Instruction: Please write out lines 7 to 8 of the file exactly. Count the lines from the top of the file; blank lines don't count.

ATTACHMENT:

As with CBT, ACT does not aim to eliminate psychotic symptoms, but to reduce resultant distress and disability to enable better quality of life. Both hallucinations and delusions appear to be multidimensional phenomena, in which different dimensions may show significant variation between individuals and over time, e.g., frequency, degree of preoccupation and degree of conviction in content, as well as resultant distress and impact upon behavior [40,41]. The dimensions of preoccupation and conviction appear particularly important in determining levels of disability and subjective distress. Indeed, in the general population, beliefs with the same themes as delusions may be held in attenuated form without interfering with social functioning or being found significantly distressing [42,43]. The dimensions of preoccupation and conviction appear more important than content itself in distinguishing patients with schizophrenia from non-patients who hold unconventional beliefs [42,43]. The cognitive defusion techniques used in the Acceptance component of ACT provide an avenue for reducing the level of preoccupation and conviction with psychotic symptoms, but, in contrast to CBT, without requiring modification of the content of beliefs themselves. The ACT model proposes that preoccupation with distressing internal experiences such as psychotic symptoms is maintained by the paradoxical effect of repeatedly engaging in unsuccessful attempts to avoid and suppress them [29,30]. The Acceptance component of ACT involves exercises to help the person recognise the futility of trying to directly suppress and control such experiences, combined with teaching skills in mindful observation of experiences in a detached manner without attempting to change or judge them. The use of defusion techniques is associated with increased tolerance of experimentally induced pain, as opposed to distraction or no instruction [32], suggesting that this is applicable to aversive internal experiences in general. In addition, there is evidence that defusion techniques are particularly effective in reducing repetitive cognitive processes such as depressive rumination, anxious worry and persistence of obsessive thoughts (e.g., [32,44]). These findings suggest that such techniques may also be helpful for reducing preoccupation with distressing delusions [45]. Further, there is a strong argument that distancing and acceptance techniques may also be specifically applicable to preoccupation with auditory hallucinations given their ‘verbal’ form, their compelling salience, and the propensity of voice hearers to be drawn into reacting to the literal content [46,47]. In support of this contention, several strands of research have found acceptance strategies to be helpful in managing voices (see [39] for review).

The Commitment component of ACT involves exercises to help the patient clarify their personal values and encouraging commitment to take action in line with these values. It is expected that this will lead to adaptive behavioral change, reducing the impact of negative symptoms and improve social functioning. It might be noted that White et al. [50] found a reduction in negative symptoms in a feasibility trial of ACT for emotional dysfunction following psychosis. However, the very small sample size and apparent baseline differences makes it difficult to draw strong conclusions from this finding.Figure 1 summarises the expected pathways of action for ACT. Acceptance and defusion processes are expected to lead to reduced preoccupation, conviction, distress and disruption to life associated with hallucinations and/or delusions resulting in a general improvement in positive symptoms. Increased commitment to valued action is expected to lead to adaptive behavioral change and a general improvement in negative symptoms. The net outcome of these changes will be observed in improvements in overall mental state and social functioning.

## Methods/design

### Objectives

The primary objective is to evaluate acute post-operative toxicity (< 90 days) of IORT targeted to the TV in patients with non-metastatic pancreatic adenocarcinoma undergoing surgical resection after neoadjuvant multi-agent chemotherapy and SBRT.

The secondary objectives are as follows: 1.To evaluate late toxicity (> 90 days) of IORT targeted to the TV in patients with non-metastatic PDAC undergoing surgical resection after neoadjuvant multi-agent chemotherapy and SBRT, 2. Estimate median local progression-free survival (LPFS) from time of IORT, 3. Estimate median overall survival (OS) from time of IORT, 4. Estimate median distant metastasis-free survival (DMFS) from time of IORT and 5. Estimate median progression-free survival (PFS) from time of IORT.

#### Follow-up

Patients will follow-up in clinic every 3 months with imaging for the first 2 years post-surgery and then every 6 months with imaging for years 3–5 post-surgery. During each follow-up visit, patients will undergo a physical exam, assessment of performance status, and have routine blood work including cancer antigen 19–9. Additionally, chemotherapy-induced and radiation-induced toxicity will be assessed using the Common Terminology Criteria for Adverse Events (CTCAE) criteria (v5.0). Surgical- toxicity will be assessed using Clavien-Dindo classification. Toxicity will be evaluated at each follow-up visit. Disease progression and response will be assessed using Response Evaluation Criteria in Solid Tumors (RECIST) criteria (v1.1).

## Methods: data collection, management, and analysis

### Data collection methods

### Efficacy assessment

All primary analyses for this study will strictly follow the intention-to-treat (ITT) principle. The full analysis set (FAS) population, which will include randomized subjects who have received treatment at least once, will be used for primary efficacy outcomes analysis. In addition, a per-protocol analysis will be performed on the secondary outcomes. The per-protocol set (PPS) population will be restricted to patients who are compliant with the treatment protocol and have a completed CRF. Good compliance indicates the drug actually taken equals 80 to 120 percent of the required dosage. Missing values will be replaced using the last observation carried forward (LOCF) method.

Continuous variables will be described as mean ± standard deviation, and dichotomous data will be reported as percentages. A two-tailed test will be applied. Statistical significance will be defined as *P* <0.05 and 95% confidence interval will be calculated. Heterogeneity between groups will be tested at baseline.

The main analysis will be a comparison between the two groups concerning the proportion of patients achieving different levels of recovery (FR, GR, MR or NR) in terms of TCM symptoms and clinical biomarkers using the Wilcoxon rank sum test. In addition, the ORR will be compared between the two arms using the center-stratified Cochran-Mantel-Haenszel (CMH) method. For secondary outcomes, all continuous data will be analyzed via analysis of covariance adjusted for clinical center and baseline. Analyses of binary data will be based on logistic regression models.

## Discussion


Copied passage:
#### Follow-up

Patients will follow-up in clinic every 3 months with imaging for the first 2 years post-surgery and then every 6 months with imaging for years 3–5 post-surgery. During each follow-up visit, patients will undergo a physical exam, assessment of performance status, and have routine blood work including cancer antigen 19–9. Additionally, chemotherapy-induced and radiation-induced toxicity will be assessed using the Common Terminology Criteria for Adverse Events (CTCAE) criteria (v5.0). Surgical- toxicity will be assessed using Clavien-Dindo classification. Toxicity will be evaluated at each follow-up visit. Disease progression and response will be assessed using Response Evaluation Criteria in Solid Tumors (RECIST) criteria (v1.1).